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Michigan testing virtual reality for recruits

As if having Jim Harbaugh sitting in your living room wasn't already surreal enough, Michigan is adding a dose of virtual reality to its recruiting trips this fall.

The school's website published a short video Tuesday that showed the new virtual reality headsets that the program plans to use to give prospects a realistic experience of being a Michigan football player without ever stepping foot in the Big House. The video shows current players and coaches, including Harbaugh, testing the technology and says it will be coming this fall.

Virtual reality and its potential applications have left football coaches in college and the NFL salivating this offseason. It's the hottest and newest innovation for forward-thinking teams looking for their next edge. Stanford and the Tampa Bay Buccaneers are both documented early-adopters who invested in the headsets to provide a more customizable and realistic way to study film and the playbook. Michigan appears to be the first to announce plans to use the technology as a recruiting tool, although it would be surprising if prospects visiting the Cardinal facility in Palo Alto didn't get to give Stanford's sets a test drive.

"The fact that it was immersive, it really captured emotion," assistant coach Jay Harbaugh says in the video. "You didn't feel so much like a spectator. To be that program and university that's setting the bar high is something that's exciting for everybody."

The recent proliferation of virtual reality in football started in a garage in Southern California. In 2011, 18-year-old Palmer Luckey created his first prototype of the Oculus Rift, a new virtual reality headset that produced far more realistic results than its clunky ancestors. The new technology spurred creative ideas for how to use it, including one Stanford grad student named Derek Belch who thought it could be helpful for football teams.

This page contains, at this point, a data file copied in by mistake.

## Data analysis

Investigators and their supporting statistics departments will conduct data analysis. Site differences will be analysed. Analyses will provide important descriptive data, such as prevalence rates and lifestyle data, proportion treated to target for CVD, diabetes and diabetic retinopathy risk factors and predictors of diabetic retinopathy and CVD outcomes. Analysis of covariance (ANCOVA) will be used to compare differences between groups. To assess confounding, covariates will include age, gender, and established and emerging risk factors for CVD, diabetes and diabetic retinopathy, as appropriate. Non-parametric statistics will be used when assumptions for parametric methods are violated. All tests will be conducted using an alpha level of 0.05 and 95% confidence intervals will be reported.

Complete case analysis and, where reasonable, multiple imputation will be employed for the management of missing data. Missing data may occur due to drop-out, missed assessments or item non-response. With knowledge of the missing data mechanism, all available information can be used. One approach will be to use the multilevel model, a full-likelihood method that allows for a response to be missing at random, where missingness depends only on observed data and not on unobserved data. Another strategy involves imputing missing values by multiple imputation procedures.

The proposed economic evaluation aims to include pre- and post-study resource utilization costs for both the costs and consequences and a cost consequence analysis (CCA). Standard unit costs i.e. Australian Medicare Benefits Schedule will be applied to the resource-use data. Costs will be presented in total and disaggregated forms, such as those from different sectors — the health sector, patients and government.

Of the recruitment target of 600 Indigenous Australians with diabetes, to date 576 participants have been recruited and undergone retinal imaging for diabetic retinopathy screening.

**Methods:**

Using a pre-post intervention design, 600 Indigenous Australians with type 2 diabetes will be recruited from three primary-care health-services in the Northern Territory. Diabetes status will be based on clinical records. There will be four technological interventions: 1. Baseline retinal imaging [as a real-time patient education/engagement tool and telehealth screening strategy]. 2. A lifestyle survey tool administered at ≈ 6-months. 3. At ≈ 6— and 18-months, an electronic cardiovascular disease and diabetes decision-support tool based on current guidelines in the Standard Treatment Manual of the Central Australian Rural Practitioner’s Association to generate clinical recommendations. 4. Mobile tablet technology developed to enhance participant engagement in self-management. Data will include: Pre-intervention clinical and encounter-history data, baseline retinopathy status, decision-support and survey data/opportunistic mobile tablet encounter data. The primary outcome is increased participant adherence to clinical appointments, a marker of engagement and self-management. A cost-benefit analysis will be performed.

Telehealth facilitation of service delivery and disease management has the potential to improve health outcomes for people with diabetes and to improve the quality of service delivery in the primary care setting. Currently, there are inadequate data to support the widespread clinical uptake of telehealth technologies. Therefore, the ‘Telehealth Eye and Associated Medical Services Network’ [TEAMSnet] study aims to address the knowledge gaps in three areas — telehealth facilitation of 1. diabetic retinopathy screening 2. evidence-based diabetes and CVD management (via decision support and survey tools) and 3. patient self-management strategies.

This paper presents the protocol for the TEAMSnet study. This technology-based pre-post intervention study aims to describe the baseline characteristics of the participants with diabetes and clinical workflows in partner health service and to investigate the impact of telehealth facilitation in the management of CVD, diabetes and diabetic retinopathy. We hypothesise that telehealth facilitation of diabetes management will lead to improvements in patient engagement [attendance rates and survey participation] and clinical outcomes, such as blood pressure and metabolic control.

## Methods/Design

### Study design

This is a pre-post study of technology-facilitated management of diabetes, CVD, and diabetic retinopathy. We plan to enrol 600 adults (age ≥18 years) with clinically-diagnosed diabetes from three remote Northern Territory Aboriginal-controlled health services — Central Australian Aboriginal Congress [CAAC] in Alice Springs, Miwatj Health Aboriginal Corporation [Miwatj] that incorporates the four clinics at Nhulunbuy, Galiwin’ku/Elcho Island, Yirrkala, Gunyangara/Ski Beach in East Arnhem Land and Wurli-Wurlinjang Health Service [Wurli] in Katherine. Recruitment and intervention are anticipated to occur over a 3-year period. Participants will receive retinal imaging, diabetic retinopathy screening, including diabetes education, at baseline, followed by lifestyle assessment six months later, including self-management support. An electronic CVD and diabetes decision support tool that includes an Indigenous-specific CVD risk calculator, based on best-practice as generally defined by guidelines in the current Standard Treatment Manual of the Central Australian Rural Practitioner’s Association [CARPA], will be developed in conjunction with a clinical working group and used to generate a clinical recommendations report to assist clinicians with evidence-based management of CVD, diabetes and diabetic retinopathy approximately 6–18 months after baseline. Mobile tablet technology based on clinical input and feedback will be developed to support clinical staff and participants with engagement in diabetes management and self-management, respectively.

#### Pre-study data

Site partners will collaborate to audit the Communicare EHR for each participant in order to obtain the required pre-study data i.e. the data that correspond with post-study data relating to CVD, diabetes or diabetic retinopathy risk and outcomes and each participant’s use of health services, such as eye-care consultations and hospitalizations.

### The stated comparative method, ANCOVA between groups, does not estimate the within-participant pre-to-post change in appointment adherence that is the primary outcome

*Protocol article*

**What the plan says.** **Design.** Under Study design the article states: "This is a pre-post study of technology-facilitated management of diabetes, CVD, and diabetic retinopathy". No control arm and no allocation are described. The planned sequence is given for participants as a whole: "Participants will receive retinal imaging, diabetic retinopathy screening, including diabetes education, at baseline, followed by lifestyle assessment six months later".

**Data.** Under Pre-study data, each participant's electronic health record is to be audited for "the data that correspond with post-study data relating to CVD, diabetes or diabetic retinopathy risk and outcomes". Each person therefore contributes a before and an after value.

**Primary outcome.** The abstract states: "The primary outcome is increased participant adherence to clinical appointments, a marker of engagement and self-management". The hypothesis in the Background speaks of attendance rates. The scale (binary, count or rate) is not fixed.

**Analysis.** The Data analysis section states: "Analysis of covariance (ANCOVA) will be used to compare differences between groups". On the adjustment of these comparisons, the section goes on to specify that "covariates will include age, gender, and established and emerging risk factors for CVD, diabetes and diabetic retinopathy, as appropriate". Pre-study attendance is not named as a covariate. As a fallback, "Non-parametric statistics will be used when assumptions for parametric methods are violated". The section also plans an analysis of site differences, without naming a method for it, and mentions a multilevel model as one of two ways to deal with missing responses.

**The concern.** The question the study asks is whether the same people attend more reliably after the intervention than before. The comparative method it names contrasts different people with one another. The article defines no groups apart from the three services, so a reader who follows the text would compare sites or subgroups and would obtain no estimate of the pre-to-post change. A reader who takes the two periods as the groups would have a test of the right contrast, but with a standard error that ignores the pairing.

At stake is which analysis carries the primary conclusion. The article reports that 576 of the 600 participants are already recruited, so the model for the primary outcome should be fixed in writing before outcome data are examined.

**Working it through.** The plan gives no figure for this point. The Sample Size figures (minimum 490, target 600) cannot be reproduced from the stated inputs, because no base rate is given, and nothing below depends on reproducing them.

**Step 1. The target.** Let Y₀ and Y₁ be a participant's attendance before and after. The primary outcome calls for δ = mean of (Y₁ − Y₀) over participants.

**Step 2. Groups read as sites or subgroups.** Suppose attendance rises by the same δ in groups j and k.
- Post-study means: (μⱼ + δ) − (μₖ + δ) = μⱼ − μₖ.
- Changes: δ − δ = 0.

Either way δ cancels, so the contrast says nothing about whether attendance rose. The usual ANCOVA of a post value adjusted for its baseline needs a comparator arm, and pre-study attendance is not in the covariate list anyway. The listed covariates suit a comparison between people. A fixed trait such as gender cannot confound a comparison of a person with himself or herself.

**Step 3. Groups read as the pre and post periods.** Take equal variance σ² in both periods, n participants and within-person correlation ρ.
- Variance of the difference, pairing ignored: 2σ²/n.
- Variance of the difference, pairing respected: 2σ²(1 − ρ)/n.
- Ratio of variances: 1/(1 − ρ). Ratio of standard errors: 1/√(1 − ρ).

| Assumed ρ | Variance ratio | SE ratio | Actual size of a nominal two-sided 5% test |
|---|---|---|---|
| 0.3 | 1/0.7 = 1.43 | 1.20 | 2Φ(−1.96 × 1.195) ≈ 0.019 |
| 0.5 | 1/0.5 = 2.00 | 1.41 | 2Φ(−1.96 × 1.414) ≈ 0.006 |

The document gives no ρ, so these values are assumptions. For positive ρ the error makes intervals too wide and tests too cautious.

Belch was a Pac-12 All-Academic kicker for Stanford in 2007. He hit the game-winning extra point to upset No. 1 USC. His head coach that year was Jim Harbaugh. As his master's thesis project, Belch developed a program that allowed Stanford quarterbacks to feel like they were going through reps on the practice field when they were wearing a headset. In an era when programs are ultra-sensitive to head injuries and the general wear and tear they are putting on their players, the implications of practicing without physically practicing were obvious.

Michigan's plan to use the headsets as recruiting tools could solve another major issue in college football. How can the top high school players without the means to travel to distant campuses take advantage of all the opportunities in front of them?

The NCAA allows for seniors in high school to take a limited number of official visits -- recruiting trips where the school is allowed to pick up the tab. Those trips aren't allowed to take place until the student starts his senior year of high school, which is often too late in today's sped-up recruiting cycle. Beyond that, students and their families have to pay for all expenses when they want to tour a school or meet a potential future coaching staff.

Harbaugh took a stab at connecting with prospects that can't make it to campus with his much-discussed satellite camp tour this June. While those trips proved fruitful, there was no way for Harbaugh and his staff to effectively illustrate what a home game at Michigan Stadium or a stroll through campus is actually like. Virtual reality could solve that problem. Assistant coaches can pack a headset (each is a few hundred dollars) when they ship out across the country to visit prospects in their homes throughout the year. It's not quite the same as actually visiting a school, but it would be a big step forward from pictures in a brochure or a promotional video.

If recruits like using the virtual reality as much as the Michigan players interviewed in the school's promotional video did, it won't be long before every coach at a major college is packing a headset with him when he hits the recruiting trail.